Now is our chance for 20-minute neighbourhoods
Last Thursday, I was buoyed to be on a panel made up of collaborators and experts I hugely respect, for a lively discussion about travel and urban infrastructure moving forward. The debate couldn’t have been more well timed given the publication of the Government’s Cycling and Walking Plan and the Department of Transport Note 1/20 Cycling Infrastructure Design.
I truly believe the situation we have faced over the last few months has brought us to a place where we have a once in 50 year opportunity to fundamentally change our towns and cities for the better and with it, change our habits and lifestyles.
At the heart of this change we believe should be the principle of 20 minute neighbourhoods, where anyone can meet their basic needs without getting in a car. Life has fundamentally changed for many of us. We’ve worked from home, we’ve stayed local and we’ve got to know our neighbourhoods better than ever before. Many of us have walked and cycled more with our cars unused for days at a time. Now, as things gently start to return to what will be our ‘next’ normal, what changes will stay with us and how can we ensure, through the design of our urban environments that the positives remain and become part of our everyday life?
A great example of trying to achieve this is Mayor Anne Hidalgo, who aims to turn Paris into the 15 minute city, where daily urban necessities, work, shops, education, healthcare and are within 15 minute reach on foot or by bike. The actions she has taken to help the city emerge from the pandemic signal a clear way forward, with miles of bike and pedestrian lanes taking space that was previously occupied by the car.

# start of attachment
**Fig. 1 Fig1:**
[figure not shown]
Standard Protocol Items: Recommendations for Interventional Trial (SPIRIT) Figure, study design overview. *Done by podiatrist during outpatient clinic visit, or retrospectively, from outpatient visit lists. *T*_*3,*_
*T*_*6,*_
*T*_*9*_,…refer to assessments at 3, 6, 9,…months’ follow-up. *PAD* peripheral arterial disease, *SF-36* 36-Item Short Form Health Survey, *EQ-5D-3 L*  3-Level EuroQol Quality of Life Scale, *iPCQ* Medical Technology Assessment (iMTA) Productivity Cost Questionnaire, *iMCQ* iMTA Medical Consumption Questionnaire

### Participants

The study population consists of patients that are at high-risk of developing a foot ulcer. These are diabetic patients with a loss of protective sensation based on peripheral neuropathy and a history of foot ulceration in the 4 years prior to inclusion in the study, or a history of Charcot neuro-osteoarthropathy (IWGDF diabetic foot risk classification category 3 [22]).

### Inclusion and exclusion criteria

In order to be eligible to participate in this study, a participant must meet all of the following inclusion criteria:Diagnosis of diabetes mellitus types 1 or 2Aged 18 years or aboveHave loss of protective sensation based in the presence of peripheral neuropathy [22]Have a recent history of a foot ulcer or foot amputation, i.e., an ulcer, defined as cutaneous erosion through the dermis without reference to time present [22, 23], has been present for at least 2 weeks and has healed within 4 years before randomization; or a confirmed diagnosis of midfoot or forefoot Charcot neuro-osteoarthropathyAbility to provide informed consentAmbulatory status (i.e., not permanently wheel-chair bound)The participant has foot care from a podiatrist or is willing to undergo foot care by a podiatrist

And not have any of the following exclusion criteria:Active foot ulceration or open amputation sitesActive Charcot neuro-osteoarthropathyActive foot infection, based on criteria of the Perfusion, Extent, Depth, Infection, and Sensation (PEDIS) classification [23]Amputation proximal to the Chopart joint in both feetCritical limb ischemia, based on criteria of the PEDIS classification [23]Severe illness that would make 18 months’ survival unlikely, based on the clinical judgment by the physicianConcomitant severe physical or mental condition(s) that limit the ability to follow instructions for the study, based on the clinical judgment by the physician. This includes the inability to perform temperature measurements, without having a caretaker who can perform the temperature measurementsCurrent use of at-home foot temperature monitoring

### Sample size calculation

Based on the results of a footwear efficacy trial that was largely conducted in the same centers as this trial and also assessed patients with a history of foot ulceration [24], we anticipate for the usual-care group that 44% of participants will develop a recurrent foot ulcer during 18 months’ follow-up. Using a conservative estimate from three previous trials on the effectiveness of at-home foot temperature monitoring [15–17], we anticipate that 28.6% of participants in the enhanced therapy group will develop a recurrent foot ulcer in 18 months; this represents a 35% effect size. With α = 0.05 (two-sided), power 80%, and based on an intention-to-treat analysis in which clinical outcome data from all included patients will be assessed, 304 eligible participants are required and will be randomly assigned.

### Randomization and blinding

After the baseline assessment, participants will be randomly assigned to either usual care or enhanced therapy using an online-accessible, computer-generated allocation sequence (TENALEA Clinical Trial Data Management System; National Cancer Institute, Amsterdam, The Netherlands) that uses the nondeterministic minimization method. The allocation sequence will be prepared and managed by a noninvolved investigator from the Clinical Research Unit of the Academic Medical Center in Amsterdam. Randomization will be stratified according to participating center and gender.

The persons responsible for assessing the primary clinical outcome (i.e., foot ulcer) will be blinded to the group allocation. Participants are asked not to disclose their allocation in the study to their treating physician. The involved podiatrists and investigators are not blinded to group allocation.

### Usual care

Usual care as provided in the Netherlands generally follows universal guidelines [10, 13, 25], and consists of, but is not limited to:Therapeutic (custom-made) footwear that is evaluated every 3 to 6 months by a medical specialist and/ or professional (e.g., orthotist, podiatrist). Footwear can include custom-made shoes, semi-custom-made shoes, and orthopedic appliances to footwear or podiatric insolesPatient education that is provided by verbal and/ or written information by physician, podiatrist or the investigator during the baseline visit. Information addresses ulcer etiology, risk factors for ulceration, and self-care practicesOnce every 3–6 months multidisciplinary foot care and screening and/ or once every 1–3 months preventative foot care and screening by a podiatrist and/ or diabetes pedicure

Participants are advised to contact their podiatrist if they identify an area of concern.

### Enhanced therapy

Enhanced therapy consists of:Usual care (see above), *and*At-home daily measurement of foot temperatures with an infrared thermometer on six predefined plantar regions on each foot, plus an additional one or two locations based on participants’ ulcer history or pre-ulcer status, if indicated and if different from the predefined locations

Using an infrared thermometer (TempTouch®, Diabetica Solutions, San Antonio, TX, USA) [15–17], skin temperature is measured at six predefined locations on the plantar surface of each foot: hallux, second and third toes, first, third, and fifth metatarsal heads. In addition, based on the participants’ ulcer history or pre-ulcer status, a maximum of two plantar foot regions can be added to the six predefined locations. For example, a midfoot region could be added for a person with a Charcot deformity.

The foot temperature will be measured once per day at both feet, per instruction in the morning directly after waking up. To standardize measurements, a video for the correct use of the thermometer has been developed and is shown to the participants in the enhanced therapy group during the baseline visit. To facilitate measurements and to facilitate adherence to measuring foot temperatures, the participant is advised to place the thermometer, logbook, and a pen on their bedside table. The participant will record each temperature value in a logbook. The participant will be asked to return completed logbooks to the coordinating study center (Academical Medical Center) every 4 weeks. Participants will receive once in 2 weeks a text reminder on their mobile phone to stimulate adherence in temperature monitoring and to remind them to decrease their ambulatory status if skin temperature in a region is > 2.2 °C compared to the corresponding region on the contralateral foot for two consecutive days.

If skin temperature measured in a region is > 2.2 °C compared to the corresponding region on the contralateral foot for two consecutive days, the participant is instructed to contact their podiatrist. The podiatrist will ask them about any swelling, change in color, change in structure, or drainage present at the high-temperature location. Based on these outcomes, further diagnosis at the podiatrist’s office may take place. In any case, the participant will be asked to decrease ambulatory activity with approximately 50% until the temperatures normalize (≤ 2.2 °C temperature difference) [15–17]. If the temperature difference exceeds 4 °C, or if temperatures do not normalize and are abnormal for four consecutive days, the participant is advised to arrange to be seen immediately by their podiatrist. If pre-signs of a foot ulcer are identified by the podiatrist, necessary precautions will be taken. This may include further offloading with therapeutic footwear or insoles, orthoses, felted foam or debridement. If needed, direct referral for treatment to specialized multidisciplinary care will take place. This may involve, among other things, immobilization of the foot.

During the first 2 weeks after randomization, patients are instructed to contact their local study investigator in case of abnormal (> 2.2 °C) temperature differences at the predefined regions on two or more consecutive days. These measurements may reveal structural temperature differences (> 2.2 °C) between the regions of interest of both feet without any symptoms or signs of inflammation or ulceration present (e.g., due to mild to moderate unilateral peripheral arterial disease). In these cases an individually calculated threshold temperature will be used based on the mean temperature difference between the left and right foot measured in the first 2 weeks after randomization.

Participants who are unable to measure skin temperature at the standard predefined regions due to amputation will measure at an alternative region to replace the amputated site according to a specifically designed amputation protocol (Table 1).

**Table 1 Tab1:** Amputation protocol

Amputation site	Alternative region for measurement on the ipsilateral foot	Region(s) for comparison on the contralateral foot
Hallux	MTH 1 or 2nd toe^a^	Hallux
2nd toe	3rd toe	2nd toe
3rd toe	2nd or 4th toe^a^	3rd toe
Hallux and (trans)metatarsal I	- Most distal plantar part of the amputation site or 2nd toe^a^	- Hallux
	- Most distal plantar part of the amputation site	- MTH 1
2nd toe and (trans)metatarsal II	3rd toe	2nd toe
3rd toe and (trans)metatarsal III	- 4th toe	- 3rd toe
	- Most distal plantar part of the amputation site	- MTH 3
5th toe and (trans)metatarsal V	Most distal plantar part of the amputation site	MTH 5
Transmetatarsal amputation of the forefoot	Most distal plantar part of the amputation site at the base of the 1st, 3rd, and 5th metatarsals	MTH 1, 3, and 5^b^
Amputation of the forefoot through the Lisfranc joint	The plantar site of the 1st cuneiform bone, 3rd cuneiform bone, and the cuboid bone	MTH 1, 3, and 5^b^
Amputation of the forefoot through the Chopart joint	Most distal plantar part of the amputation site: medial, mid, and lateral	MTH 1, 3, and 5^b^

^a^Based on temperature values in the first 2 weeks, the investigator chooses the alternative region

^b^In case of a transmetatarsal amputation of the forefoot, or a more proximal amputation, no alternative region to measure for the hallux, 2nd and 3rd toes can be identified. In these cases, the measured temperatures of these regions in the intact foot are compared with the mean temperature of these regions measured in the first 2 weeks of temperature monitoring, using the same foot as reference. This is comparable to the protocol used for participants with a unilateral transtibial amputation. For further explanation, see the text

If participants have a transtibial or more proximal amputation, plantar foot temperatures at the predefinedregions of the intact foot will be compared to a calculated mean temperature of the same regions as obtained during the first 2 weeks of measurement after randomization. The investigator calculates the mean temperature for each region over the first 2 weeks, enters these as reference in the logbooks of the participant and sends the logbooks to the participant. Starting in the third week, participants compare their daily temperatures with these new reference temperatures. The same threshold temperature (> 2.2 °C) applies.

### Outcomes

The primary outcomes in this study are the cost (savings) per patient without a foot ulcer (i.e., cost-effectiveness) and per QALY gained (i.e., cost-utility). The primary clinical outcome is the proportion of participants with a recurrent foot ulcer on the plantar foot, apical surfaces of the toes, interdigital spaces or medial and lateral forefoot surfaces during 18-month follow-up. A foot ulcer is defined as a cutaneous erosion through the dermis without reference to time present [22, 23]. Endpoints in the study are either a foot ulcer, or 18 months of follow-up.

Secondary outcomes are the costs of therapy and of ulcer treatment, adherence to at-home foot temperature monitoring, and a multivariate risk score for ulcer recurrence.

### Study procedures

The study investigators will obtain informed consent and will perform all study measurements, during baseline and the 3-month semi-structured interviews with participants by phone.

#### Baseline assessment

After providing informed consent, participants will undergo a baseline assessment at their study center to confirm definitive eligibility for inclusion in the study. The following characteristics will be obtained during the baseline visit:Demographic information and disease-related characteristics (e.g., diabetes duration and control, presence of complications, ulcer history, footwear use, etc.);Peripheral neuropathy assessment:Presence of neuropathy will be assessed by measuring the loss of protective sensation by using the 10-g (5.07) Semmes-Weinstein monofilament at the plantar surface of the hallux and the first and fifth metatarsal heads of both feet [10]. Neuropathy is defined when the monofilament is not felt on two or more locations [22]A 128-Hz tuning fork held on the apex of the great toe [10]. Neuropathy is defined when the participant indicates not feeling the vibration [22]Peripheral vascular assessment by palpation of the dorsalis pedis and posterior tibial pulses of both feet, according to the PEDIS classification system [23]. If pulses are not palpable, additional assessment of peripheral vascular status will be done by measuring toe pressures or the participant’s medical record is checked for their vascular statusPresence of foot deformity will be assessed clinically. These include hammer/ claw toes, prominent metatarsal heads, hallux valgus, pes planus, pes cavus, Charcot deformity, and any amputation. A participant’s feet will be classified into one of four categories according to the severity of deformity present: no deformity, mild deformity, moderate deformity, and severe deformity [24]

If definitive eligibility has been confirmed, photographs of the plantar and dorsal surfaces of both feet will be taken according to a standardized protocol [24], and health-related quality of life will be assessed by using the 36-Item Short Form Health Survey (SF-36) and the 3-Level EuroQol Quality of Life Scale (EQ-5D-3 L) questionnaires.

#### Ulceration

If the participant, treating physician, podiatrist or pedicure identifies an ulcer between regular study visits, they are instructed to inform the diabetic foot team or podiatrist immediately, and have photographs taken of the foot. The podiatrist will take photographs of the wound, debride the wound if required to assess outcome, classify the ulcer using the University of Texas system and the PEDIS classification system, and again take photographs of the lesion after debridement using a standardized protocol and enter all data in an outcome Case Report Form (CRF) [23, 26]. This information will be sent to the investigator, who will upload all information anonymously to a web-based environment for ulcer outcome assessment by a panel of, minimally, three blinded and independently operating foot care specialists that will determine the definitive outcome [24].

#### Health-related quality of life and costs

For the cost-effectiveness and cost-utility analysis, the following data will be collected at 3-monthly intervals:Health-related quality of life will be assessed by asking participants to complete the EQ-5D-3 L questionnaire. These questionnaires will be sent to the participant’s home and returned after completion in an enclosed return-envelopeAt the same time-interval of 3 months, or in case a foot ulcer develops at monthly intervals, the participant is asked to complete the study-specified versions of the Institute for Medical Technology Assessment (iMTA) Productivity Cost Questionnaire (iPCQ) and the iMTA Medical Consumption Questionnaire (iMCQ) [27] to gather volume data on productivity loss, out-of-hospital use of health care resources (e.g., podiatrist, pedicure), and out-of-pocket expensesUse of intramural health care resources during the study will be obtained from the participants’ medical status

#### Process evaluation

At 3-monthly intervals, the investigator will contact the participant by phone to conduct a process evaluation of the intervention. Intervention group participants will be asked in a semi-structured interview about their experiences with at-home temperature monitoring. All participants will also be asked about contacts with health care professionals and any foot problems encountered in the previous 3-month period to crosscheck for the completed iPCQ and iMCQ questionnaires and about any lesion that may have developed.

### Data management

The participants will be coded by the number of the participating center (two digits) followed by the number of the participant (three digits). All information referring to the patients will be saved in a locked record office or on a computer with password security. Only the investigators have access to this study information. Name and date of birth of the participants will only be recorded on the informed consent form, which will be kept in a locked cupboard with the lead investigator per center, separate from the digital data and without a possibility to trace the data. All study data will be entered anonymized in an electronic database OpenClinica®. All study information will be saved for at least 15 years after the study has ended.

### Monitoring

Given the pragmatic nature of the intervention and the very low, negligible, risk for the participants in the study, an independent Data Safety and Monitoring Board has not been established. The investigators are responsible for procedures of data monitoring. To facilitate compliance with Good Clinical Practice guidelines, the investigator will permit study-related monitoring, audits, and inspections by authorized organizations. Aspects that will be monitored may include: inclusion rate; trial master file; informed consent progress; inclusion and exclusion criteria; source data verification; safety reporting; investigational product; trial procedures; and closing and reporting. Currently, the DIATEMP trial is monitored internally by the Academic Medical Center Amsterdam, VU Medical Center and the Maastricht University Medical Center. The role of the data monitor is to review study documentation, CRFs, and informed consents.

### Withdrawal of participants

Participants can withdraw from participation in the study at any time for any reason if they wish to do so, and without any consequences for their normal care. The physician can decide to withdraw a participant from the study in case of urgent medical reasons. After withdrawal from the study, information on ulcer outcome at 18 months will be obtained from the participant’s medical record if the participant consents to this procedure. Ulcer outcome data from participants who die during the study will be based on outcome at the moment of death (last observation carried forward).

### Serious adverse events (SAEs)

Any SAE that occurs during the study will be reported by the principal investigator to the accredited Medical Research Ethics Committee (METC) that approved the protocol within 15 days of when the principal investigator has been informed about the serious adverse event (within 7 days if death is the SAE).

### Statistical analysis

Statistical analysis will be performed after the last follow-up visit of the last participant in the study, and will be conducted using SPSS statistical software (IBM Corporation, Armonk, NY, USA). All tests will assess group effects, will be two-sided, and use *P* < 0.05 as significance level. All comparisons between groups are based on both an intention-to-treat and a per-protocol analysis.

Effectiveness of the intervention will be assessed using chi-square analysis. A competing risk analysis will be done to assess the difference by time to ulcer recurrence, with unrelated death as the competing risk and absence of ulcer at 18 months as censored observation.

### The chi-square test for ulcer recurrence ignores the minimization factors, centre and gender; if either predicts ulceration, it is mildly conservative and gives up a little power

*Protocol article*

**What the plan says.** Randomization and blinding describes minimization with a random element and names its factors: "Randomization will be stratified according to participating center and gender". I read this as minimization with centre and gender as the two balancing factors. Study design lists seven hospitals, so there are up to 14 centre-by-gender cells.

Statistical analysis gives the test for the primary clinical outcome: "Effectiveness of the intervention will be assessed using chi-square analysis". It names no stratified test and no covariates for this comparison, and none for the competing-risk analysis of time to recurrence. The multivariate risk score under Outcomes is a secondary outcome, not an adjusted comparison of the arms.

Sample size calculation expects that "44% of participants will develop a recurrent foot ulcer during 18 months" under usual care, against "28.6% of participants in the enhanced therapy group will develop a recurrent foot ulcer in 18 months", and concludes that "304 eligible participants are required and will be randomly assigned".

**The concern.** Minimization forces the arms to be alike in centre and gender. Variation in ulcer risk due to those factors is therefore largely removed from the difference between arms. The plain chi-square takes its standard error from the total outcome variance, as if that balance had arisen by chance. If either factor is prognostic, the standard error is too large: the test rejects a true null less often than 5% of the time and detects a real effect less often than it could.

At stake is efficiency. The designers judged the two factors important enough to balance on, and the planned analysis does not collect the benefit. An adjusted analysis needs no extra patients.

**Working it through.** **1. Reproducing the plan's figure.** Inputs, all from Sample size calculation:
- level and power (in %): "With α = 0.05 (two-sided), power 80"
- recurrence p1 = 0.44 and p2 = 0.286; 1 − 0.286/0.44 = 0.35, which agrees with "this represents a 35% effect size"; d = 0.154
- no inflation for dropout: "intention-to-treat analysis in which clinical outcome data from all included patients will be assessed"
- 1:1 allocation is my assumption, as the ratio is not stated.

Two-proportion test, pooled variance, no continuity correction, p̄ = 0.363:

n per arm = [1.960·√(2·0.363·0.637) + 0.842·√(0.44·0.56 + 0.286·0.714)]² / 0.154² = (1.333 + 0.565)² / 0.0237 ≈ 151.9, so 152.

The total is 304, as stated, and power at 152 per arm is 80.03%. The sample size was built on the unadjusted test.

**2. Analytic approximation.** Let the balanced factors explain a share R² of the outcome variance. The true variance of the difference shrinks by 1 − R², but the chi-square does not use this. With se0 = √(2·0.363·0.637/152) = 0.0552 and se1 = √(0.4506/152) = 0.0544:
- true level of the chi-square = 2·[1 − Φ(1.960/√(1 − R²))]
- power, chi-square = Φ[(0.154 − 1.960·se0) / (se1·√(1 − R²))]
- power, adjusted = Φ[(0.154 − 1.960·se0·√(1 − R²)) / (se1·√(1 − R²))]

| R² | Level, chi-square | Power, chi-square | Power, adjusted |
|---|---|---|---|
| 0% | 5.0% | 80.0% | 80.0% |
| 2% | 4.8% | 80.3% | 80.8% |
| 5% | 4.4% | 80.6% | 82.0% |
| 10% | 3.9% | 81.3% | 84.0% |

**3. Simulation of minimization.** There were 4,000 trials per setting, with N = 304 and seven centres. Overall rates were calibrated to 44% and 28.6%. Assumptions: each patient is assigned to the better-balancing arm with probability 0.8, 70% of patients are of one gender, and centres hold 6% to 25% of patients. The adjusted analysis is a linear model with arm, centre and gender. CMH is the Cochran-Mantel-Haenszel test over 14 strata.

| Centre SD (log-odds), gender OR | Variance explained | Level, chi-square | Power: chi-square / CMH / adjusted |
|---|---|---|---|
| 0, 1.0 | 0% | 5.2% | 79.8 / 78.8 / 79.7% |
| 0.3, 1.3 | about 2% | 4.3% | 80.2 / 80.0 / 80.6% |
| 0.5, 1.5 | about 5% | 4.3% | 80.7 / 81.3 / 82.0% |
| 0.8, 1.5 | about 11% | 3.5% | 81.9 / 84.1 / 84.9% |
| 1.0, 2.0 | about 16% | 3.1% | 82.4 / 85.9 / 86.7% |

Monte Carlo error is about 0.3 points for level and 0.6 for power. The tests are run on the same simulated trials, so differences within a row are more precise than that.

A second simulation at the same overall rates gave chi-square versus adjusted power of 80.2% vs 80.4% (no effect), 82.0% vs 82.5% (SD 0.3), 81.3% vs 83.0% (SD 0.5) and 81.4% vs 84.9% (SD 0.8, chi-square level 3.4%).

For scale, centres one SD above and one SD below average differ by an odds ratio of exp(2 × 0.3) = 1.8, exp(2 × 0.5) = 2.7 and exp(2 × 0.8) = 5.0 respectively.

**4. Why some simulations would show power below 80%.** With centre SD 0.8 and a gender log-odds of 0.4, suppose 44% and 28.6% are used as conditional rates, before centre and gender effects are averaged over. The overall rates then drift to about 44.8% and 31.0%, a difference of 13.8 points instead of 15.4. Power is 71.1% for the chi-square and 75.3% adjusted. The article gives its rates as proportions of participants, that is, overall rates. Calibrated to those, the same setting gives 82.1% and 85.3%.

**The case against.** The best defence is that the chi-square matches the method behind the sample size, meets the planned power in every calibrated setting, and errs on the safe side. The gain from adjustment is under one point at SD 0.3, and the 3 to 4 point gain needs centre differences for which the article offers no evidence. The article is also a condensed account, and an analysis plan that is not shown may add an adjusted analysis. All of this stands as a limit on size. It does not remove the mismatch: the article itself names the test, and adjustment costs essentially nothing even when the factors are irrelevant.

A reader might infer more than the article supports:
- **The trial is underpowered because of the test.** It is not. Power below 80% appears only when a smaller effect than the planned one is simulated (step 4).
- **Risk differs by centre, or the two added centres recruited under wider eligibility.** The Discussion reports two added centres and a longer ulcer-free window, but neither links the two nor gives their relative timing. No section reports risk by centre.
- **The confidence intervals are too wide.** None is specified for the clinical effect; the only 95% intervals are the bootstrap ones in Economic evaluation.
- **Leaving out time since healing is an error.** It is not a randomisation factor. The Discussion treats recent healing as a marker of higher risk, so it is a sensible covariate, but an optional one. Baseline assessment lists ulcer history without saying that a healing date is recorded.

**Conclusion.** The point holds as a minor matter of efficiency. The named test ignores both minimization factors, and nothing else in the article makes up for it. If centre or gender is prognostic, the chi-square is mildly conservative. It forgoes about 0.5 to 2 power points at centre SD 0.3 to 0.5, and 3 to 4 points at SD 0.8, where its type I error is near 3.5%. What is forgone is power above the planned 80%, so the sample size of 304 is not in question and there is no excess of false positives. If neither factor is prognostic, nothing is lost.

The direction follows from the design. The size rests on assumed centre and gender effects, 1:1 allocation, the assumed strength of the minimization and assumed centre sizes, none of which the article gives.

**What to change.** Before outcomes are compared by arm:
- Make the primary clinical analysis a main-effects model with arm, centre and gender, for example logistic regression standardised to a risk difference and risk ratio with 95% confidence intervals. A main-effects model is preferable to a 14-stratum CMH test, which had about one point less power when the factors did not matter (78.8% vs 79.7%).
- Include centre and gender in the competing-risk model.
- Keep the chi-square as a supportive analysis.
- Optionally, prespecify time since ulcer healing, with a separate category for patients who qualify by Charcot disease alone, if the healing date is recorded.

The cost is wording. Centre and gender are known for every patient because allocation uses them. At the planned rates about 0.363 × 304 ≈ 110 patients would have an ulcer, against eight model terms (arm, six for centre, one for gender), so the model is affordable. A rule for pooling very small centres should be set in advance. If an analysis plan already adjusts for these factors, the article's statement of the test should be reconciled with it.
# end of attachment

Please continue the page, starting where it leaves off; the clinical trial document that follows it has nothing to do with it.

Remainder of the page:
The concept of 20-minute neighbourhoods is something we have been working on for some time and we believe offers a real opportunity to have a positive impact on our environment, help create more prosperous towns and cities and enable people to lead happier and healthier lives.
Our towns and cities are experiencing a repopulation renaissance, not only as a result of the pandemic but also due to our continuing grapple with the effects of digital and creative technology on our lifestyles, our economy and our social networks. Meanwhile, our natural environment is undergoing fundamental readjustment in the form of climate change, causing us to re-evaluate how we treat this precious resource and the very landscape in which we live.
20-minute neighbourhoods are places where residents have easy, convenient access to many of the places and services they use daily, including grocery retail, restaurants, schools and parks, all without relying heavily on a car. It’s a spatial reordering of our urban settlements. They become characterised by a vibrant mix of commercial and residential uses, all within an easy walk, cycle or public transport. They have higher concentrations of people and are complete with the pavements, bike lanes and bus routes that support a variety of high quality transport options. Reordering our streets and public spaces to encourage these active travel choices, also creates the opportunity to meaningfully embed green infrastructure, bringing higher levels of climate change resilience as well as amenity, biodiversity and better pollution management.
As you can see, the benefits to this approach touch all areas; economic, environmental and social. Ultimately though, this is our chance to truly improve public health. As an engineer, I believe my profession has an important role to play in making this happen. It should be a real turning point but for it to succeed, we have to be creative, emotionally intelligent, collaborative, brave and bold.
With thoughts turning to life beyond lockdown, we need to consider what our future society could be like and how we can create more resilient cities.